Bird Island sits about seven football fields away from the tip of the Butler Point peninsula, which juts out into Buzzards Bay in Marion. A small sitting area at the Kittansett Club provides a bench and amazing views of the open water and historic lighthouse in the distance. Immediately after the War of 1812, Marion became a hub of whaling and shipping with many sea captains building homes in town. As a result, Congress appropriated $11,500 for the purchase of Bird Island and the erection and stationing of a lighthouse. A 25-foot-tall conical rubblestone tower was constructed, surmounted by a 12-foot tall iron lantern. The accompanying stone dwelling was 20 by 34 feet, and a covered walkway connected the house and tower. William S. Moore, a veteran of the War of 1812, was appointed as the first keeper, which went into operation in 1819. There are legends about murder and hauntings on the island.
Moore’s wife, suffering from tuberculosis, would frequently get into liquor and cigarettes, and would become raucous when she did. When the villagers of Sippican would visit the island, many times they would bring her tobacco to the dismay of Keeper Moore. The legend claims that one morning, after returning from a shed on the island, he found his wife drunk and dancing through the snow. Reports are that he returned to the keeper’s dwelling, retrieved his rifle, and shot her. She is reported to be buried on the island, but there is no sign of a grave. Keeper Moore insisted that she had “succumbed from nicotine” when the townsfolk had asked what had happened. Many years later, when the keeper’s dwelling was being torn down in 1889, a rifle and a bag of tobacco were purportedly found in a secret hiding spot. With those items, was an alleged note that said the following:
“This bag contains tobacco, found among the clothes of my wife after her decease. It was furnished by certain individuals in and about Sippican. May the curses of the High Heaven rest upon the heads of those who destroyed the peace of my family and the health and happiness of a wife whom I Dearly Loved.”
The lighthouse is owned today by the Town of Marion. And the only residents are endangered roseate tern.
Just a stone’s throw away from the Marion Town Hall and Elizabeth Taber Library (yes, pun intended), this beautiful 200 year old stone building oozes charm. The building was constructed around 1820 as a salt works storage facility, and is an extremely rare surviving storage facility associated with the early 19th century salt industry. While many storage facilities we know today are void of architecture and soul, this building looks like it was plucked from the French countryside. The salt industry in Massachusetts began on Cape Cod during the Revolution. Salt was a vital necessity for the preservation and curing of fish and meat for sale in this country and overseas. According to local lore, the Old Stone Studio was originally “a place for the conversion of sea water into salt.” Around the Civil War, the building was being used as a whale oil refinery, a fitting use for a fireproof structure. It had fallen into disrepair by the 1880s, until New York magazine editor Richard Watson Gilder bought and restored it as a studio for his wife, artist Helena de Kay Gilder. Gilder renovated the building in the early 1880s as the town of Marion was becoming a vibrant summer colony. He added a massive stone fireplace and new windows to flood the interior with natural light. The towering fireplace, with its 9-foot long mantle, was apparently designed by leading 19th-century American architect and Gilder’s friend Stanford White of McKim, Mead & White. The fireplace provided a stunning backdrop for guests, including President Grover Cleveland and First Lady Frances Folsom Cleveland, who summered in town. Ms. Gilder even painted the First Lady in the studio, and hosted her on occasions.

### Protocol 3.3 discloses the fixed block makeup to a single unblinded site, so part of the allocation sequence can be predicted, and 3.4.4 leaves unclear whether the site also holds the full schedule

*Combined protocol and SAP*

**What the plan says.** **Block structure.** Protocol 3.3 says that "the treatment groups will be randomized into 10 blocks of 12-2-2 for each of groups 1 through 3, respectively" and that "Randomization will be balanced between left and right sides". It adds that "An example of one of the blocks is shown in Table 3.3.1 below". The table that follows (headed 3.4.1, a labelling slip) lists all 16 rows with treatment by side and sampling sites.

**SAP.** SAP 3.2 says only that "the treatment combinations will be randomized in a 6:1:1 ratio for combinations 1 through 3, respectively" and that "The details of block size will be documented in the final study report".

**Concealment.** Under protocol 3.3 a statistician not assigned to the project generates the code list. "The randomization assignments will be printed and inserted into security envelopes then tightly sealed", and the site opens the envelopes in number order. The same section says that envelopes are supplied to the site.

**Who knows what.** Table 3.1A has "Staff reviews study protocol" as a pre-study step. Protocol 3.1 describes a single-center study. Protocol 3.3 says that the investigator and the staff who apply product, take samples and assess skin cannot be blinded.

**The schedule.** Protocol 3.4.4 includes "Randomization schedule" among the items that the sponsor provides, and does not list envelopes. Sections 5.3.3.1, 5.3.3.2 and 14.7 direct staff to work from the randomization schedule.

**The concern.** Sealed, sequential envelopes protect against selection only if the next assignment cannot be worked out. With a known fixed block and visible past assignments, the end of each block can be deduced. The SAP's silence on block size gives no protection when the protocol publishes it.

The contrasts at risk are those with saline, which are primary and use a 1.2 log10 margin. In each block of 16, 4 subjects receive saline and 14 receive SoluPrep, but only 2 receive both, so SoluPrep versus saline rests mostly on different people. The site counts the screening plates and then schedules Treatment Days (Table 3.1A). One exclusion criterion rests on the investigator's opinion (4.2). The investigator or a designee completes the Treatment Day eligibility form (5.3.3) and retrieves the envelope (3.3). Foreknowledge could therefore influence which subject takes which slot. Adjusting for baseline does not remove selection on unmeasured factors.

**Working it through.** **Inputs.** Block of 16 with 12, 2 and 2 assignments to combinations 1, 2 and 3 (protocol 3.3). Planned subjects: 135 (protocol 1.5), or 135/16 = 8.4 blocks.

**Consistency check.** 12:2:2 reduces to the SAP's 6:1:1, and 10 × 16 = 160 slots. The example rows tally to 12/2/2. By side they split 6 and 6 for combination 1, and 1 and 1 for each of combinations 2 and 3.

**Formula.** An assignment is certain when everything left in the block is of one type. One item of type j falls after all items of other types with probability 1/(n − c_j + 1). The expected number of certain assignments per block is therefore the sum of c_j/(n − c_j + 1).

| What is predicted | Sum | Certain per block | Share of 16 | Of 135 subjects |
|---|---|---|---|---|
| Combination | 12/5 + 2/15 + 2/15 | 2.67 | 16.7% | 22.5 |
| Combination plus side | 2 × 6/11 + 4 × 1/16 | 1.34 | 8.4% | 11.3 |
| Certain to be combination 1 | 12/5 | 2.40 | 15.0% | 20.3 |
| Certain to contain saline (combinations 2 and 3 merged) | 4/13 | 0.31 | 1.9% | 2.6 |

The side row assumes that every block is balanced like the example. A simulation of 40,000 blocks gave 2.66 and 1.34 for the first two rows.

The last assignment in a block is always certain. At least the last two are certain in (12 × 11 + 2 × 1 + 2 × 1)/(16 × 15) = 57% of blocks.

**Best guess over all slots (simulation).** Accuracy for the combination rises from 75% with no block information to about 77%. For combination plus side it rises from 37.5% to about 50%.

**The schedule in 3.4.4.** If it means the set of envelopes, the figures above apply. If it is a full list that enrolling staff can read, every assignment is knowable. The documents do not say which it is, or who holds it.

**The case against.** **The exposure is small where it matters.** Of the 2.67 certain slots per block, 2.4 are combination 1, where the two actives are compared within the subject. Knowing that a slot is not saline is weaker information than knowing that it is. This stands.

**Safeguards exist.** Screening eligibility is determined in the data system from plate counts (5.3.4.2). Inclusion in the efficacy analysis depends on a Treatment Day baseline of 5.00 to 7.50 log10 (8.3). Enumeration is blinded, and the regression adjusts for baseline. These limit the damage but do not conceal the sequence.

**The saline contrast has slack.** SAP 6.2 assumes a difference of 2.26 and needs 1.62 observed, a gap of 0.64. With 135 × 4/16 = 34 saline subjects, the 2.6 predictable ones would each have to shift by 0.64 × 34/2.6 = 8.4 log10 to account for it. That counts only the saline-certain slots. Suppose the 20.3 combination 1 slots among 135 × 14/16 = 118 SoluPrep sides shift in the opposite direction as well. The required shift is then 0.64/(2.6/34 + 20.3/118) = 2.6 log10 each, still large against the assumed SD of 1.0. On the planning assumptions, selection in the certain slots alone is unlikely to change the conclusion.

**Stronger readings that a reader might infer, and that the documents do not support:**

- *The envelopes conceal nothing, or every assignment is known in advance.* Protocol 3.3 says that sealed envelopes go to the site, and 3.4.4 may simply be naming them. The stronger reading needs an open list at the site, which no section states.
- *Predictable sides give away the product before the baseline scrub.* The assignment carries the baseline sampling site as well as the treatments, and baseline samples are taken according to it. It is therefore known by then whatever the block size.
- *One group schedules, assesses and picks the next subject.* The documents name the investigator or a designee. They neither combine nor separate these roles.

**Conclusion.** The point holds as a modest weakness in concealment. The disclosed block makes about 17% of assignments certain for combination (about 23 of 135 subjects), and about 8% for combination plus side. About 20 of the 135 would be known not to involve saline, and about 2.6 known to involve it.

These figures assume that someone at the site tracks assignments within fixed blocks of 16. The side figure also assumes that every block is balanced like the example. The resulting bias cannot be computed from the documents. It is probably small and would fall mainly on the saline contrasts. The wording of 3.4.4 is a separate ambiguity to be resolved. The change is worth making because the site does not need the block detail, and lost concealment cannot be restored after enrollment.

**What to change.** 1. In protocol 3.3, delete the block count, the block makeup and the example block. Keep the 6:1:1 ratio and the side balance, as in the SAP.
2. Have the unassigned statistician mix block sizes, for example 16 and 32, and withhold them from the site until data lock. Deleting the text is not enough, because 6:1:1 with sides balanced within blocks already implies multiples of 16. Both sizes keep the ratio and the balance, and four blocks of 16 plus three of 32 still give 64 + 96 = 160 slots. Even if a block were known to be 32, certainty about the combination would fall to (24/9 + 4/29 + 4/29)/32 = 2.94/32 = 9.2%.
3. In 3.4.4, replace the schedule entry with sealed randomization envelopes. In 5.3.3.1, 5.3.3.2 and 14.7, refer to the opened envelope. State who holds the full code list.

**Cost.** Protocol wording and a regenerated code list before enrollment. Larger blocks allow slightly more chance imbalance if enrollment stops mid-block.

Arriving by truck in 1946 from the Worcester Lunch Car Company factory in Worcester, Massachusetts, this piece of Americana has served dishes to Gardiner, Maine workers, families, and tourists for nearly a century. The diner opened as Heald’s Diner under the ownership of Elmer “Eddie” Heald. The Worcester Lunch Car Company began in 1906 and which shipped ‘diners’ all over the Eastern Seaboard. The first manufactured lunch wagons with seating served busy downtown locations, and due to their compact size, and ability to be easily moved, were great options for young businessmen and immigrants looking to start in the food industry, think Triple-deckers for restaurants. The Gardiner, Maine location is special as the diner itself is situated about 20 feet in the air on stilts, due to the location near the Kennebec River, which often flooded downtown. Heald sold his diner in the early 1950s, and it was sold again to Al “Gibey” Gibberson who named the diner after himself, Al’s Diner and ran it until he sold it in 1988, to owners who didn’t name it after themselves but called it the A1 Diner instead, likely as the “l” in Al looked like a 1. The diner is quintessential roadside American history inside and out, and the food is even more impressive. Do you have an old diner near you?
One of the most unique buildings on the grounds of the Harkness Estate has to be the most functional, the 1910 water tower. The structure was designed by architect James Gamble Rogers, a really under-appreciated architect who was commissioned by Edward and Mary Harkness to revamp their summer compound. The water tower features a skeletal frame with concrete block tower protecting it, surmounted by a shingled water tank which once had a functioning wind mill on it! Nearby the water tower, a garden designed by female landscape architect Beatrix Farrand frames the tower very well. In that garden sits a 110+ year old Japanese Thread Leaf Maple tree, which is probably the most beautiful tree I have ever seen.